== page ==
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Even after retiring, people can enjoy a colorful life

By Kang Bing | China Daily | Updated: 2020-11-10 07:39
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An elderly woman plays badminton at Jingshan Park in Beijing on July 20, 2020. [Photo by Jiang Dong/]

Editor's Note: China's remarkable achievements in economic development, environmental protection and public healthcare have increased life expectancy, but they have also created a new challenge for the country. What should China do to meet the aging society challenge? In the second of a series of commentaries, a senior journalist with China Daily looks for the answers:

What to do after retirement? That's the question most retirees ask themselves. Since my retirement two years ago, I too have been trying to find an answer to the question, among other things, by observing what other retirees are doing to adjust to their new daily routine.

By the end of 2019, China had 250 million people aged above 60, the official retirement age, and more than one-third of them lived in urban areas. Since it is mandatory for urban residents to contribute to the social security fund during their working years, they receive a pension ranging from 2,000 yuan ($302.40) to 10,000 yuan a month, enough to live a decent life. But retirees in rural areas, where the social security system was introduced later, the elderly still depend on their children post-retirement for their upkeep, though the government provides a subsidy of about 200 yuan per person per month which is hardly enough to pay even for food.

Since Chinese people have strong family bonds, many retirees take care of their grandchildren. Although fewer and fewer parents and their grownup children live together in cities, the parents still consider it their duty to take care of their grandchildren. In rural areas, on the other hand, many people leave their children in the care of their elderly parents and move to cities to get better-paying jobs.

As exhausting as looking after a child is, many grandparents seem to enjoy it. In the elevator of my apartment building, I once overheard an old couple complaining that their daughter-in-law's parents were not skilled or experienced enough to take care of their grandson, and therefore they should let them take care of the child.

But a more meaningful choice would be to attend a university course for senior citizens. China has thousands of such colleges where subjects such as literature, music, dancing, calligraphy, painting and handicraft are taught. According to data, more than 8 million elderly people have enrolled in government-sponsored universities. For about 150 yuan, a senior citizen can enroll in a one-year course. But since the waiting list in such universities is long owing to too many applicants, local communities run classrooms offering free courses to meet the needs of the elderly.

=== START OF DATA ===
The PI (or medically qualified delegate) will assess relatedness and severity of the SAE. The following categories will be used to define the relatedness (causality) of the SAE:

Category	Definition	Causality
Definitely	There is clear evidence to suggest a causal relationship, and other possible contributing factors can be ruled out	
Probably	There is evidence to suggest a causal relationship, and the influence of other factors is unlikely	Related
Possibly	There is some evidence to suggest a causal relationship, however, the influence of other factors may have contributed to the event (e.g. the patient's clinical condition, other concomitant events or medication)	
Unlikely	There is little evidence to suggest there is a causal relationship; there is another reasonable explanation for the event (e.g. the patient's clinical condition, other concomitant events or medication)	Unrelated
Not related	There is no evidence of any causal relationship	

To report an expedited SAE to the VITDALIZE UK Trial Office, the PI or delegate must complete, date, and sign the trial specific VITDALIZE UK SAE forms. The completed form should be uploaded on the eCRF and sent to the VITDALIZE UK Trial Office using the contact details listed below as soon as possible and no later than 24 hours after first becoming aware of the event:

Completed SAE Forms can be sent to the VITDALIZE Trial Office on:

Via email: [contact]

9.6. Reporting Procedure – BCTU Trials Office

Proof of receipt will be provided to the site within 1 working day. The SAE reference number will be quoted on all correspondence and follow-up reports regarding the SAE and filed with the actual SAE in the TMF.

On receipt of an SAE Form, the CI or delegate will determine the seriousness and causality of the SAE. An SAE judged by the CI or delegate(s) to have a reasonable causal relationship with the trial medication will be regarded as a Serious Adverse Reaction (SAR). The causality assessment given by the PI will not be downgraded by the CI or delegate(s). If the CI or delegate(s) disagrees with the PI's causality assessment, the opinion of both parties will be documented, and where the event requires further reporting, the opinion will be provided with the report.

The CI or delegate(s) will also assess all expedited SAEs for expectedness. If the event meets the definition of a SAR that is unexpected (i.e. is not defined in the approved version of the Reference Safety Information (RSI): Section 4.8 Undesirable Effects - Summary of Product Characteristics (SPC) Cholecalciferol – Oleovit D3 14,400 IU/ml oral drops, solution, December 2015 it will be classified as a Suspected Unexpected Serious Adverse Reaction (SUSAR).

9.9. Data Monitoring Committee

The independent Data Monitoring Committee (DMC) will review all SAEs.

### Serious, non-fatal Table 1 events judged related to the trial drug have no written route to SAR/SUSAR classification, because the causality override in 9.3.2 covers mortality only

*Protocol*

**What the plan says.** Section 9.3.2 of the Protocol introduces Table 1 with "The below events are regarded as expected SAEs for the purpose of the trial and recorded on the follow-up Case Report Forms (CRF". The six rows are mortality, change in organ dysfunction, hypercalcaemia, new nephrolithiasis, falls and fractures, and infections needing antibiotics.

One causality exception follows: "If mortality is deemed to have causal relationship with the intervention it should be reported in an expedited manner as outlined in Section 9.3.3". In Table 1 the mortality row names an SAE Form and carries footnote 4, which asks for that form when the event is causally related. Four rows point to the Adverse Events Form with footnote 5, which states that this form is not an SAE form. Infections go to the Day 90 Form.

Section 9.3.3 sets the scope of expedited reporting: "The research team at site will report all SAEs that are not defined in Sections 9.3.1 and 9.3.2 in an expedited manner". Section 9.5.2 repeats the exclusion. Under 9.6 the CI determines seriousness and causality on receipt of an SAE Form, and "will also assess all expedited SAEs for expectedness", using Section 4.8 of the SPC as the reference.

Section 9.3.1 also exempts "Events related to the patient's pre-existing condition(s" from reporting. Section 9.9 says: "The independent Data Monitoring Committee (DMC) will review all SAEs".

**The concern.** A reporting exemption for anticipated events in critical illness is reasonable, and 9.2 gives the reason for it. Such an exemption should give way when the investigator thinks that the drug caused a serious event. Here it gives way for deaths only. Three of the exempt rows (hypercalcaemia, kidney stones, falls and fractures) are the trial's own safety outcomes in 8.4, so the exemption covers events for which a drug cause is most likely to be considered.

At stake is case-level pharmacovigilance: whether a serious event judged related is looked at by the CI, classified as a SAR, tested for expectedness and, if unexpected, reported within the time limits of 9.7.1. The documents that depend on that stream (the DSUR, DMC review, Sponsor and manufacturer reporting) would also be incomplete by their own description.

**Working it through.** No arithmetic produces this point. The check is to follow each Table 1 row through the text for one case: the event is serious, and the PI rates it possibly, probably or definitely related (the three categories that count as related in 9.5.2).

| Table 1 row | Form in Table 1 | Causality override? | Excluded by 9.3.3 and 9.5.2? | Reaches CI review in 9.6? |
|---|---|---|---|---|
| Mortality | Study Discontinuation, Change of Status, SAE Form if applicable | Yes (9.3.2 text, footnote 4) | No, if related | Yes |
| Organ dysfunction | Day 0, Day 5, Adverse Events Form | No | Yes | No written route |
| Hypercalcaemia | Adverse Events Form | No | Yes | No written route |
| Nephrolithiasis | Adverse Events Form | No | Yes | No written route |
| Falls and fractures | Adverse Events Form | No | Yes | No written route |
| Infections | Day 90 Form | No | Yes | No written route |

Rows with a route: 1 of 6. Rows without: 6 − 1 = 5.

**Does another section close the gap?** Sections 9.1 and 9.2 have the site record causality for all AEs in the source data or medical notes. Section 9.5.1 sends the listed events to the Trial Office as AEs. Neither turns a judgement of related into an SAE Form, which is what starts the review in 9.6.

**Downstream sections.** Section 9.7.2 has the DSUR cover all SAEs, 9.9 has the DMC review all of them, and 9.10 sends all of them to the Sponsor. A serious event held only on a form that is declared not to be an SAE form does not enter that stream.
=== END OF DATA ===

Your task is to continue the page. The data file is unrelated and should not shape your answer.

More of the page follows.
However, square dancing is by far the most popular recreational activity for veterans. Senior citizens gather in parks, squares and other open spaces any time between 6:00 am and 10:00 pm to practice and enjoy group dancing-from waltz to rumba and yangko to Uygur dance. Dancing helps the elderly not only to get enough physical exercise but also gives them an opportunity to chat with their peers, which adds some color to their otherwise lonely life.

I remember that in the run-up to the Beijing 2008 Olympic Games, registering as a volunteer for the Games became a trend among the elderly. In fact, half of the volunteers were senior citizens, because they wanted to contribute more to society.

Also, many retirees love traveling, though they can do so freely before they reach 70, because many travel agencies refuse to include people aged above 70 in tour groups to avoid dealing with medical and other emergencies. In many cases, overseas tours for the elderly are booked and paid for by their grown-up children, and about half of the outbound group travelers are senior citizens. So big is the market that many travel agencies organize chartered flights and trains for elderly people, including those above 70.

Besides, quite a few retired people have taken up photography as a hobby. As such, it is not unusual to see people aged 60 or above, well equipped with additional lenses and tripods, focusing their cameras on birds, flowers or the landscape. Japanese companies alone sell about 1 million sets of single-lens reflex cameras in China every year, mostly bought by senior citizens.

Not surprisingly, therefore, last year's China Central Television survey of happiness index showed people aged 60 or above were the happiest with 49.72 percent of the elderly respondents saying so compared with the average 43.81 percent for all age groups.

It seems retired life is not as bad as it appears to be.

The author is former deputy editor-in-chief of China Daily.

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